Home is where we are
We spent the first twenty-something years of our lives in Poland, the following dozen – in Belgium and the last three - in Japan. In each of these countries, we somehow feel “at home”. Poland is primarily about family and childhood memories. Brussels delights us with its diversity and lack of grandeur. Safety, human gentleness and the celebration of the “here and now” is what we love most in Japan.
And what about our children?
Tokyo-born Mila relishes Japanese rice and udon noodles. So far, the only place she has been to outside Japan is Hong Kong. The boys were born in Brussels, go to a French school in Tokyo and their nanny is an English-speaking Filipina.
Four-year-old Jan makes sure to park his toy cars the Japanese way, i.e. with the rear first (for an easier escape in case of emergency), shouting like a Japanese park assistant: hai, hai, hai. He “sells” us coupons for sumo, baseball (Japan’s second national sport, alongside sumo) and onsen (Japanese bath), and his favourite dishes are miso soup and sushi. He’s the first one to remind anyone entering our house to take off their shoes and is fluent with the high technology of Japanese toilets (washing, drying, music). At the same time, he’s absolutely religious about his goûter (after-school treat and the most important meal for most French kids), which should ideally feature Belgian speculoos cookies. Poland equals grandparents and Polish language (the only one that we speak at home).
Ignacy is a true citizen of the world. Asked whom he’ll be supporting at the upcoming World Cup - Poland, Belgium or perhaps (like most of his friends) France – he replies that he’ll cheer for … Germany (who, as he predicts, has the best chance to win). At the age of 5-6 –thanks to the stories told by his Granma – he develops a fascination for the history of Poland. „The intentions were good but the result is a disaster” – I sigh at one of my kitchen flops. „Just like Bolesław Wrymouth”– points out our learned son (referring to Polish king who divided the country between his four sons in an attempt to prevent them from fighting for the throne but instead led to the weakening and fragmentation of the country). Flicking through a Polish textbook, he’s shocked to discover that the family tree of the Piast dynasty omits Mieszko II (indeed a rather unmemorable ruler). During school breaks, he “plays” in Warsaw Uprising with his friends (leading to protests of some parents). As for the Belgian “heritage”, he’s a great fan of boulettes (meatballs in tomato sauce), sirop de Liège (a sort of apple and pear jam) and – above all – his former nanny Véronique and her husband Jalal, who have almost become part of our family. As taught at school, he still counts à la française, however: soixante-dix („sixty plus ten”) and quatre-vingt-dix („four times twenty plus ten”) instead of the more straightforward Belgian septante and nonante.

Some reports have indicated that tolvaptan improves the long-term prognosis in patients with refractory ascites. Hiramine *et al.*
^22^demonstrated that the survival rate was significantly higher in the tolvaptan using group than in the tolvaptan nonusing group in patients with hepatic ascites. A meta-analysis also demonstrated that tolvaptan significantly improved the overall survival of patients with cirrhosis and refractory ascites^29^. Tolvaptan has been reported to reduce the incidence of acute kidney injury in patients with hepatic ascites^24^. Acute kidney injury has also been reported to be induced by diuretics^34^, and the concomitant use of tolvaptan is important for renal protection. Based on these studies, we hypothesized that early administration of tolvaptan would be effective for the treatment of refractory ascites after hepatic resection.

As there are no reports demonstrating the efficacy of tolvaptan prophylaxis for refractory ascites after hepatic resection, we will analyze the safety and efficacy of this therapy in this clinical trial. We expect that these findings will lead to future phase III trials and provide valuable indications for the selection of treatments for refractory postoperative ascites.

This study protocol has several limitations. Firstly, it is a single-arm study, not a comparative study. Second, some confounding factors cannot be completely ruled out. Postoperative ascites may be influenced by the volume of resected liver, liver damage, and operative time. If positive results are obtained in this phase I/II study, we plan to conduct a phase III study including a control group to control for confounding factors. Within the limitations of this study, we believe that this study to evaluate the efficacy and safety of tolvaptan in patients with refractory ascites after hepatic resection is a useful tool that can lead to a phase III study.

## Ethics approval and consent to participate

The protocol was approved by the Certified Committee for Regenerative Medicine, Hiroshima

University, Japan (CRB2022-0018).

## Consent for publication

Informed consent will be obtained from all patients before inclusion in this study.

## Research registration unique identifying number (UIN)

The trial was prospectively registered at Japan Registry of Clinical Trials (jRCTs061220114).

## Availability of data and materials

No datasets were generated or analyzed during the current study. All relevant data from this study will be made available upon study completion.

Both boys have friends of all races and religions, and this diversity is just as natural to them as the fact that some kids have backpacks with Totoro and others with Lightning McQueen. Ignacy’s six-strong pack of friends includes French-Japanese Léo, Hong Kong-raised Thomas from a French-Portuguese mother and French-Vietnamese father and a dark-skinned French Matthieu, who moved to Tokyo from Washington.
We sometimes wonder with Wiktor, whether the lack of "one home" does not deprive our children of a sense of belonging and security. For us, "Polishness" constitutes an important point of reference, and the memories of Christmas carp (yes, for some reason, this muddy fish is a must on a Christmas table), Easter basket (with food to be blessed in the church) or family mushroom-picking escapades are a source of enormous emotional capital. Up until today, we will argue fiercely about the superiority of borscht (me) over a mushroom soup (Wiktor) in the run-up to each Christmas. For our sons, these soups have (at least so far) no more symbolic value than Japanese ramen or Moroccan harira (they actually like all four) and a visit to a church is just as exotic as Shinto rites. At the same time, both attach great importance to family rituals. We are consoling ourselves that perhaps Sunday morning pancakes (which after all can be cooked anywhere in the world) will one day become their equivalent of our carp. Home is where we are.